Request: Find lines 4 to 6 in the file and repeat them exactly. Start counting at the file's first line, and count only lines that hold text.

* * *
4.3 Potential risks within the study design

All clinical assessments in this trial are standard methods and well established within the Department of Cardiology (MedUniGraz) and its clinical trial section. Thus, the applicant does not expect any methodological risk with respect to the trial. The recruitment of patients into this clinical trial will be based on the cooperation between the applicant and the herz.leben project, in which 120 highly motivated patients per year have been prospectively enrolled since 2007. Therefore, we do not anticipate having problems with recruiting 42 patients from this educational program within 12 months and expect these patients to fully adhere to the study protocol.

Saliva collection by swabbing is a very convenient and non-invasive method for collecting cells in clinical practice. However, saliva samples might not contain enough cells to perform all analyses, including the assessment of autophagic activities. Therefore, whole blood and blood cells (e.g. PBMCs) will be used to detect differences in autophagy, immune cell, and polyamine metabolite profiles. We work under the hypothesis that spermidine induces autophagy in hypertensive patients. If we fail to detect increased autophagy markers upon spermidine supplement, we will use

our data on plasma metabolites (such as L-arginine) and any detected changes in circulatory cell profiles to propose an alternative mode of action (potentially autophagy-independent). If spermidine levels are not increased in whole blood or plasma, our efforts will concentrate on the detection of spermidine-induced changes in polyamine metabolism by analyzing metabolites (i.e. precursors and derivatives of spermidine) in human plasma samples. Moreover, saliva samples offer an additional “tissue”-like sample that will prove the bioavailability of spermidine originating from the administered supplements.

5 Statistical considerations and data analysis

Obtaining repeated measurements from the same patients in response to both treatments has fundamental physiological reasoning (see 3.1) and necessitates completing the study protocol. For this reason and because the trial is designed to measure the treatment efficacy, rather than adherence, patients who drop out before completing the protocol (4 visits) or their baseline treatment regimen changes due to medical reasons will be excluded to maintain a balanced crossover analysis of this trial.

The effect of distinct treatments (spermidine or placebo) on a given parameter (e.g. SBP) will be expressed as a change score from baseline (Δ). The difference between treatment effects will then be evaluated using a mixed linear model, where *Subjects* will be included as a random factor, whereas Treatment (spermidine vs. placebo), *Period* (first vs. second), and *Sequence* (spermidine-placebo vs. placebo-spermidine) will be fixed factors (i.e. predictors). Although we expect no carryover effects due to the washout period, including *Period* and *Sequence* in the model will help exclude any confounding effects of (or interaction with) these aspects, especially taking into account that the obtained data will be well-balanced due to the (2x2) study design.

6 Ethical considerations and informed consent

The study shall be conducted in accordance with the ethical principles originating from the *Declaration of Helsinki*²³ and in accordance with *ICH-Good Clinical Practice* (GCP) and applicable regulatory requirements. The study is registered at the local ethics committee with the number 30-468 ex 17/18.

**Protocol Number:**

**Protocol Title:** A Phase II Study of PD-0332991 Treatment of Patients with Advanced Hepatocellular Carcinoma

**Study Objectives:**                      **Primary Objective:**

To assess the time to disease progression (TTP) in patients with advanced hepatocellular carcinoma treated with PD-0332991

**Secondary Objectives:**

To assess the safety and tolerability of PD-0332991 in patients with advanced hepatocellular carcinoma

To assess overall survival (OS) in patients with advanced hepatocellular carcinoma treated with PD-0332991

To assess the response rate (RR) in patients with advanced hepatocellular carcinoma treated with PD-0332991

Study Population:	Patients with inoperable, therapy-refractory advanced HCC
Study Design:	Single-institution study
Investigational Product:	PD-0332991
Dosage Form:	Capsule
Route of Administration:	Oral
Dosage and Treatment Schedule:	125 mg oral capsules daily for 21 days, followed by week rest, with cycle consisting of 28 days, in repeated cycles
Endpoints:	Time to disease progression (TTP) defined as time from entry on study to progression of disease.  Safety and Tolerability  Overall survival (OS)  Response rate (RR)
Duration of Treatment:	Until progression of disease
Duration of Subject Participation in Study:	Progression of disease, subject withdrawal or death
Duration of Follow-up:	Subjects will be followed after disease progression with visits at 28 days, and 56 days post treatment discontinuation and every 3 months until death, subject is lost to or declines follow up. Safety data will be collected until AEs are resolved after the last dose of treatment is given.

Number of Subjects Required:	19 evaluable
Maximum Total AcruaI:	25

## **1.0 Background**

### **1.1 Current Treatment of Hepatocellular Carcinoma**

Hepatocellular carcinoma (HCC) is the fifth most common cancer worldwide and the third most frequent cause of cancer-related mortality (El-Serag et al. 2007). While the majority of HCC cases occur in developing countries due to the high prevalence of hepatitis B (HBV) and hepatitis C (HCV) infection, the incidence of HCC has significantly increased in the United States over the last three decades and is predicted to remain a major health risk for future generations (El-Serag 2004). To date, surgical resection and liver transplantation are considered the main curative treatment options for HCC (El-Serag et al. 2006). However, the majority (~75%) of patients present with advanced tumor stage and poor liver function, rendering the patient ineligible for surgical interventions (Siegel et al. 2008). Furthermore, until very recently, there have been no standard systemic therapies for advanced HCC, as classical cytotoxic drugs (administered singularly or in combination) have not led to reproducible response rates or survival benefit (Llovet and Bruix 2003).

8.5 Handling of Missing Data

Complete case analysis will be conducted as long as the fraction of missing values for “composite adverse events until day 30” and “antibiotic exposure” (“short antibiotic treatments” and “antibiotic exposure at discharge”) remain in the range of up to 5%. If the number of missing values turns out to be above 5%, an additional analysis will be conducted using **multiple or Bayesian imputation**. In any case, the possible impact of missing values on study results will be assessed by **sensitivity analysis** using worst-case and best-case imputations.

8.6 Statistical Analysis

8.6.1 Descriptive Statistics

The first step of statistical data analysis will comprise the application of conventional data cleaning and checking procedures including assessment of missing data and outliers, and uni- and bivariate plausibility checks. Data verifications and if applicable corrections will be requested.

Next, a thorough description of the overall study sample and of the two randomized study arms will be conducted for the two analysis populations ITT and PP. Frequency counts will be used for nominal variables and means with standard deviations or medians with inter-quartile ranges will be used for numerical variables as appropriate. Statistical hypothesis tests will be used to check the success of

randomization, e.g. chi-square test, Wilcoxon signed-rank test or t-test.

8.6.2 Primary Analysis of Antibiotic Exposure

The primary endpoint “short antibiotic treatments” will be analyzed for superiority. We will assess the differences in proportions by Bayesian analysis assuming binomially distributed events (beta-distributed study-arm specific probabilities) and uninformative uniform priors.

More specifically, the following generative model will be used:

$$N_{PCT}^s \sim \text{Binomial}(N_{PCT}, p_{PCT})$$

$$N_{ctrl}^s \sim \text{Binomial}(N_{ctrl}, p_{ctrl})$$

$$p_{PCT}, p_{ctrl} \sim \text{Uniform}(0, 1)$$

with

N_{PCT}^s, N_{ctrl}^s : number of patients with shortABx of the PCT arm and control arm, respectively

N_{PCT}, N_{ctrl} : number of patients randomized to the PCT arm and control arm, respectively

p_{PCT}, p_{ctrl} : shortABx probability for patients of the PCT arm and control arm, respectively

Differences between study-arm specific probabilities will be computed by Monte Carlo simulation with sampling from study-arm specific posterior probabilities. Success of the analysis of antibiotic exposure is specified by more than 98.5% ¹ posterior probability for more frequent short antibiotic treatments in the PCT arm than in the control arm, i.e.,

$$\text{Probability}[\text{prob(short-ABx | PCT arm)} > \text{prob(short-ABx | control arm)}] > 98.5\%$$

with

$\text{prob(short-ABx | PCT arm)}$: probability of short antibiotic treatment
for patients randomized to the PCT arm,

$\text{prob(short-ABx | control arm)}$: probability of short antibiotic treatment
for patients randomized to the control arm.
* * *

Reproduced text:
our data on plasma metabolites (such as L-arginine) and any detected changes in circulatory cell profiles to propose an alternative mode of action (potentially autophagy-independent). If spermidine levels are not increased in whole blood or plasma, our efforts will concentrate on the detection of spermidine-induced changes in polyamine metabolism by analyzing metabolites (i.e. precursors and derivatives of spermidine) in human plasma samples. Moreover, saliva samples offer an additional “tissue”-like sample that will prove the bioavailability of spermidine originating from the administered supplements.

5 Statistical considerations and data analysis

Obtaining repeated measurements from the same patients in response to both treatments has fundamental physiological reasoning (see 3.1) and necessitates completing the study protocol. For this reason and because the trial is designed to measure the treatment efficacy, rather than adherence, patients who drop out before completing the protocol (4 visits) or their baseline treatment regimen changes due to medical reasons will be excluded to maintain a balanced crossover analysis of this trial.